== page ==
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In the broken heart of Texas

About a week before Christmas, Roger Clemens was chasing a bird around his house. The Clemens family has two cockatiels - Romeo and Sweetie - and one of them (no one is sure which) had escaped the cage. With his wife watching, the Rocket reached out to try and corral the animal when it bit him on the hand.
His right hand.

"He jumped back, pulled his arm up in the air and waved it around," Debbie Clemens says. "He was mad because it was his pitching hand. Right then, I looked at him and said, 'You don't really want to retire, do you?' It was obvious. Why else would he care if the bird bit his right hand or his left hand?"

A few weeks later, on a post-New Year's flight from Hawaii back to the mainland, Clemens went up to Randy Hendricks - one of his agents, who was also on the flight - and told him, "If there's a deal to be made, go ahead and make it."

McLane, who had been badgering Hendricks about Clemens throughout the Pettitte negotiations ("He would end every conversation we had with 'Now what about Roger?'" Hendricks says with a laugh), agreed to a unique, one-year, $5 million contract that would allow Clemens to spend extra time with his family by skipping road trips on which he wasn't pitching. McLane checked with his clubhouse leaders - longtime Astros Jeff Bagwell and Craig Biggio - before approving the arrangement, and was told to bring the Rocket home.

Still, some Astros were reportedly displeased with the setup and Torre - like several other managers surveyed - said he wouldn't have been comfortable with one of his players having a different set of rules.

Most grumblings have been quiet, though, since the situation seems to have worked well. A week ago Roger and Debbie took their two oldest sons, Koby and Kory on a triple date - the boys brought their new girlfriends - to a Linkin Park concert.

Since Clemens warms up to "Faint", the Rocket went on stage, introduced the song and fired the crowd up a bit. Then the whole group met the band afterwards and Clemens commiserated with frontman Chester Bennington over how tough it is to wind down after a big performance. "You see, that's what I'm talking about when it's so hard for me to fall asleep after I pitch," Clemens told his sons, who laughed at him.
Later, he giggles himself and says, "I think they know they've got some pretty cool parents. But we did get the girls home before their curfews, I want you to know."

Curfew or not, both Clemens and his wife admit it's hard to imagine George Steinbrenner being too happy with one of his pitchers rocking out to "Somewhere I Belong" the night before a game. And yet with the Astros, it's all part of the deal - a night after the concert, Clemens pitched seven innings and recorded his 13th win.

Unfortunately, his team hasn't kept up. A slew of injuries and rampant underachieving offset the splashy trade for Carlos Beltran in June, leaving the Astros miles behind the Cardinals in the NL Central and futilely clinging to the hope of a September run at the wild card.

Clemens is disappointed, but not unhappy. He laughs at reports that the Astros put him on waivers with the intention of trading him, flatly denying that he ever asked Hunsicker to try and move him. Hunsicker called such reports - several of which had the Red Sox claiming Clemens and the two teams in discussions - "a farce" and says he puts his entire roster on waivers as a rule following the non-waiver trading deadline, simply to gauge the market. Several sources say Clemens was claimed by a National League team anyway (who had priority over the Red Sox), but was pulled back by the Astros along with most of their other players.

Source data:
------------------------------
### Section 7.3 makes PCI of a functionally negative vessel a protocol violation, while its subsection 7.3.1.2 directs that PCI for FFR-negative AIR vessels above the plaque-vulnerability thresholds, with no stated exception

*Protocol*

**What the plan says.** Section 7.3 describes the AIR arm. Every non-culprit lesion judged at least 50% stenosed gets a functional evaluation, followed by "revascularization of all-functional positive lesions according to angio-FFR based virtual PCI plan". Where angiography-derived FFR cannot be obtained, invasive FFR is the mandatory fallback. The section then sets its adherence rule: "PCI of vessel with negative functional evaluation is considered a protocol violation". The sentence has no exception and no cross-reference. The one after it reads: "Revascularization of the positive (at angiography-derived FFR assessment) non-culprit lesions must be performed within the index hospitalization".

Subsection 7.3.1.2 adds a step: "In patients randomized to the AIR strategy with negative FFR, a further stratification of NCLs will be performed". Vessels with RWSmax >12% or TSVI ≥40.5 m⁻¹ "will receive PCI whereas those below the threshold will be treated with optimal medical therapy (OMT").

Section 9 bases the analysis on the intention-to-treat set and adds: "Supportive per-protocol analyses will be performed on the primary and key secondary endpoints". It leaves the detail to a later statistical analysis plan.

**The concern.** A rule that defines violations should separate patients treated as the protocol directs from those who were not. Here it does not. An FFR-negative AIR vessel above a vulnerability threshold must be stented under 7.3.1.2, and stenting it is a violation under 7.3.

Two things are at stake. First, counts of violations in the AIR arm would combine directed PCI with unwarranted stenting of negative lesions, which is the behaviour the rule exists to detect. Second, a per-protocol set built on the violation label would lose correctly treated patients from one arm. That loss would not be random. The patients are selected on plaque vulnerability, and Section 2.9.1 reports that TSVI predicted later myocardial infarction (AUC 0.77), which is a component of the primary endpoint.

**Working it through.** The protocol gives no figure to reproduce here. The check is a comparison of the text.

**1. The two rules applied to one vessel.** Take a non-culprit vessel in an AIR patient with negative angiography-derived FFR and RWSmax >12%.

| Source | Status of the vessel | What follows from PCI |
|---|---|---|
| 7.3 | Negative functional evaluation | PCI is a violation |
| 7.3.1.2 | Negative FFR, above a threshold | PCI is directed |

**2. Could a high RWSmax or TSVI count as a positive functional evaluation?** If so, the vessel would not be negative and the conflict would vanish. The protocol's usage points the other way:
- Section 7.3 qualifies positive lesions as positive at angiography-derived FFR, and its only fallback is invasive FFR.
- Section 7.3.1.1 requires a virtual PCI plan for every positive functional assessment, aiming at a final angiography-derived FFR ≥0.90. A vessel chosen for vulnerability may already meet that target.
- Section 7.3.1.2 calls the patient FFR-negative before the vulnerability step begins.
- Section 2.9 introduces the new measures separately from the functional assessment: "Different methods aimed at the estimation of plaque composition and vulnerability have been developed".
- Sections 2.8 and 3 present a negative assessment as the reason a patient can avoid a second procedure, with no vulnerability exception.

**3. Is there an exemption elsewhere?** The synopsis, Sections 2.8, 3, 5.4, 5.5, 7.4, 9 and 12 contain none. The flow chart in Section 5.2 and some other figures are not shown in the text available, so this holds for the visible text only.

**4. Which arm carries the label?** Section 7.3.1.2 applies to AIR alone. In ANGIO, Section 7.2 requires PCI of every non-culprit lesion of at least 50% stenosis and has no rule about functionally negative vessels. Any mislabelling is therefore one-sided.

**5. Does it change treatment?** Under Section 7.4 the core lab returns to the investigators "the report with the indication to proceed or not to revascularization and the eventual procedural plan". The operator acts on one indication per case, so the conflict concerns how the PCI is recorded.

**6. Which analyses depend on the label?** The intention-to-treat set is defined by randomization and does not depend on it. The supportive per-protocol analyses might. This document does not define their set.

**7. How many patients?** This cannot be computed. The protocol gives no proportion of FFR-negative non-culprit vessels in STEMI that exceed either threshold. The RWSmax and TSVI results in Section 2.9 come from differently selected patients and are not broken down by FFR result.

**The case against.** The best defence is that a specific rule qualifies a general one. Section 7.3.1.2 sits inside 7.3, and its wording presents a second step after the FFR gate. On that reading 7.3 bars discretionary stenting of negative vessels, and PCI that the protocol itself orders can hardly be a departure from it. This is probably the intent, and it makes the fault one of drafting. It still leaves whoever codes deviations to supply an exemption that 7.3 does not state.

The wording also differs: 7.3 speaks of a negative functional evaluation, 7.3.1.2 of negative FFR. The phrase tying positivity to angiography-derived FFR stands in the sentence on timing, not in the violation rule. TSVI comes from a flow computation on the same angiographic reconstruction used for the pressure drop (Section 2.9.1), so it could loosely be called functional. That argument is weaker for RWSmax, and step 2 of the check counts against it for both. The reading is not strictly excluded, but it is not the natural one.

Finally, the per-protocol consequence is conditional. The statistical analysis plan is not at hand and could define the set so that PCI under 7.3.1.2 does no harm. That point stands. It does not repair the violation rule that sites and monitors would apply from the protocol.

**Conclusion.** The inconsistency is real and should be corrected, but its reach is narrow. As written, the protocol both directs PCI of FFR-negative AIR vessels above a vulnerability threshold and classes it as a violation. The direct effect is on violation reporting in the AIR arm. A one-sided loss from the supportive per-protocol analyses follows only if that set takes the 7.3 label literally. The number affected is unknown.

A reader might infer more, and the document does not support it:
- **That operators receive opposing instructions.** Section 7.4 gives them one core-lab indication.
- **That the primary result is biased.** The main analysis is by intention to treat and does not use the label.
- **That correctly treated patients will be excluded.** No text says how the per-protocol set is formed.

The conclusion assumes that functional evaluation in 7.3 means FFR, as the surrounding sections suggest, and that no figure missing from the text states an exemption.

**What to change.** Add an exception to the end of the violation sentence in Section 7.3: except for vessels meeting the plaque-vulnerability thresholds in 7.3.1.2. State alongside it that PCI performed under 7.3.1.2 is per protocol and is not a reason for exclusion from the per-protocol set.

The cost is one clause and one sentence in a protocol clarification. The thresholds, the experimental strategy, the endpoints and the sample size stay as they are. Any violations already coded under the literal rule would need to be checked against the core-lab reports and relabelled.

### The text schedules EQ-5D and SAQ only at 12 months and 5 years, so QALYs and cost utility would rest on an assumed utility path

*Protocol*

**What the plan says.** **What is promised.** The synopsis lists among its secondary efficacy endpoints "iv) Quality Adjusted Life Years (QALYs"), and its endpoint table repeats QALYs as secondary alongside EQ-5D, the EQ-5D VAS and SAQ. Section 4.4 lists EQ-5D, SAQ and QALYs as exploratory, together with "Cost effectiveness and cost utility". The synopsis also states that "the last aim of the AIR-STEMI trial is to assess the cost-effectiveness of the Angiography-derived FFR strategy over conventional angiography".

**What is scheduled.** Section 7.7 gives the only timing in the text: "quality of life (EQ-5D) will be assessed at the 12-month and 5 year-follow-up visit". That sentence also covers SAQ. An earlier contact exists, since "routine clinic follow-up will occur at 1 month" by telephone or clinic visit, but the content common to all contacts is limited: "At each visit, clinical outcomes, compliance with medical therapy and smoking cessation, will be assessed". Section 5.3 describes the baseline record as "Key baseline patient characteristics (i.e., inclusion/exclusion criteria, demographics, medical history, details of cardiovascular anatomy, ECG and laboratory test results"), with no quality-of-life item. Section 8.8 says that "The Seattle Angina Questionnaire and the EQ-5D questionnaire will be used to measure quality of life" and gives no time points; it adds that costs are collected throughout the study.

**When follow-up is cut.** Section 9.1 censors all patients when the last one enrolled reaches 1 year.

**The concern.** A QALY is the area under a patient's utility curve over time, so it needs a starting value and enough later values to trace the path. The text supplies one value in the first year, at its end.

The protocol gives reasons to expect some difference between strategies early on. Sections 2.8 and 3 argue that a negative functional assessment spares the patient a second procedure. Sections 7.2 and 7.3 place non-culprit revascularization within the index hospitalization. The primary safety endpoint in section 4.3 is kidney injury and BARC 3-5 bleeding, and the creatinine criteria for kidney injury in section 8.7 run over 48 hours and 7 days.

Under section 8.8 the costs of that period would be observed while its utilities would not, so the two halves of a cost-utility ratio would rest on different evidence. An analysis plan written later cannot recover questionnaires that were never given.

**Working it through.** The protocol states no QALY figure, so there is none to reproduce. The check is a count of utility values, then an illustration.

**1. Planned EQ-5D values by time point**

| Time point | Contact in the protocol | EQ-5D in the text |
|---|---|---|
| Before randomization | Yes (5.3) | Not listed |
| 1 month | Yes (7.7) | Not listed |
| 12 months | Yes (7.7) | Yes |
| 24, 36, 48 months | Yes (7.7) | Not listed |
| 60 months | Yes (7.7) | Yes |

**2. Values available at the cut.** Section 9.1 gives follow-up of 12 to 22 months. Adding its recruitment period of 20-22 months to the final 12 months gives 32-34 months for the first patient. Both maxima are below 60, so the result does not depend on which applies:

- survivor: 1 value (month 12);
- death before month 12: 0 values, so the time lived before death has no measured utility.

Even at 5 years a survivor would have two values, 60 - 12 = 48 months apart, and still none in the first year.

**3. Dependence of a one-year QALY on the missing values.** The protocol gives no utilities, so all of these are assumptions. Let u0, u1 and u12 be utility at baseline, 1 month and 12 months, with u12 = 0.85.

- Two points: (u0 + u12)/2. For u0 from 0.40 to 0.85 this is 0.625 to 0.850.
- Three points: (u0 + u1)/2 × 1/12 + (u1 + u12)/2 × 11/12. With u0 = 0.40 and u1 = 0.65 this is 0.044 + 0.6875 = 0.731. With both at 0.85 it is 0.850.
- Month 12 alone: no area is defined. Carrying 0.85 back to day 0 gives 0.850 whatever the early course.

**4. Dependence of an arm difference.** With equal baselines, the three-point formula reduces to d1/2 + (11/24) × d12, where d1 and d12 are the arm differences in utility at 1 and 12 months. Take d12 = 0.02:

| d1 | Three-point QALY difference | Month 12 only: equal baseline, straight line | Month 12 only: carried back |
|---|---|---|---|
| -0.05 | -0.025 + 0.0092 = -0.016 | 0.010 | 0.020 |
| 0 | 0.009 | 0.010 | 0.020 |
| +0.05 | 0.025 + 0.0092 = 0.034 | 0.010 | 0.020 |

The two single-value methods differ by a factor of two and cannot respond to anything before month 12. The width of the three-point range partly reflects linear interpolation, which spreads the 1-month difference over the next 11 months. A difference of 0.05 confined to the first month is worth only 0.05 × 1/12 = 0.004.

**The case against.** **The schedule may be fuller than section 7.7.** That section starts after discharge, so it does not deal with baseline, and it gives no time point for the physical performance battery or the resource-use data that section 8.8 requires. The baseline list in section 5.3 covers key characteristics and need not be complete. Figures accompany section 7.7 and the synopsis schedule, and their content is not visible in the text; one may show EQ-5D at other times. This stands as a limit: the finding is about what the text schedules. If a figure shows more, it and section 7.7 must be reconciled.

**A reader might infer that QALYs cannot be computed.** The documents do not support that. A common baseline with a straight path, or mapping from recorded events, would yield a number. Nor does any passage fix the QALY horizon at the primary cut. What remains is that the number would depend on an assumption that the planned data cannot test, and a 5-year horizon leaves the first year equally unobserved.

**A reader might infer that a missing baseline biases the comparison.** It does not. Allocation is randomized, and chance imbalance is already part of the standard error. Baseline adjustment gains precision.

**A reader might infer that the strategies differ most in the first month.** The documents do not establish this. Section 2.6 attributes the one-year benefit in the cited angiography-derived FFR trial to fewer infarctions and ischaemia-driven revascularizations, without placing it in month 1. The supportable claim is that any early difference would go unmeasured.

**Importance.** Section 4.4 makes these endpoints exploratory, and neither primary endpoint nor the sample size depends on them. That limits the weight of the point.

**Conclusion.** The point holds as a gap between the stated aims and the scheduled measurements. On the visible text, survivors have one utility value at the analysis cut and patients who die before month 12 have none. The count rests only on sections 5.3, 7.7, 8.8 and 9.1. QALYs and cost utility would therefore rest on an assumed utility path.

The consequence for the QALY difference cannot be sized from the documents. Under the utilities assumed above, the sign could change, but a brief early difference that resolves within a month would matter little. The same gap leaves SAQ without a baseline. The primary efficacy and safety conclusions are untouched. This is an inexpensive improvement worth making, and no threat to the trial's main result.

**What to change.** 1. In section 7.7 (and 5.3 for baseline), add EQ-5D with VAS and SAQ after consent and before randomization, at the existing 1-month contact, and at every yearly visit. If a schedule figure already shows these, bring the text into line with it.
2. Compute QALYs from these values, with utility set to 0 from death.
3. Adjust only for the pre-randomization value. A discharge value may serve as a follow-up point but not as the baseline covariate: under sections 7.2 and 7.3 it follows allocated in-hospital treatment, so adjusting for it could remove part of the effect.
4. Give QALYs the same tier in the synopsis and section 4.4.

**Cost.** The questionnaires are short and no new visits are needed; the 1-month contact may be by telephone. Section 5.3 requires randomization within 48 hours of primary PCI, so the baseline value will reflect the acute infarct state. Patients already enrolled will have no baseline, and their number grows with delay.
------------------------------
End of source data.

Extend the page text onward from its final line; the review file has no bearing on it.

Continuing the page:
Clemens was not upset about the stories, a departure from what would have been expected earlier in his career. At various points this season he has been challenged by distractions - comments from Gary Sheffield implying that Clemens used performance-enhancing drugs, pitching to nemesis Mike Piazza in the All-Star Game and a bizarre incident in which he was ejected from his son's Little League game, to name a few - but the Rocket has refused to "fire off," as he calls it, on any of them.

"I take my time and think things through more now," he says. He wanted badly to upbraid Sheffield, but was then got word from several Yankees - he won't say who - that Sheffield's comments were not as harsh as they sounded in the newspaper. He stayed quiet and the story subsided.

As for Piazza, Clemens shies away from talking about his history with the Mets catcher, though Debbie says Piazza came up to Clemens before the All-Star Game and told him, "I know you didn't throw that bat at me" during Game 2 of the 2000 World Series.

"The point is, it almost doesn't matter what Piazza said - Roger isn't chasing after the suggestions of who he is anymore," Debbie says. "He's realized he can't do anything about the way he's portrayed; people want to see him as the way he was earlier in his career, he can't do anything about that. So he's just going to be comfortable with who he is right now."

And who he is, quite simply, is a man on the verge of another retirement. Debbie says she'll push Clemens to pitch again next year - McLane was giddy at the news - because of Pettitte. "His season is already over," she says. "They never truly got a chance to do what was planned."



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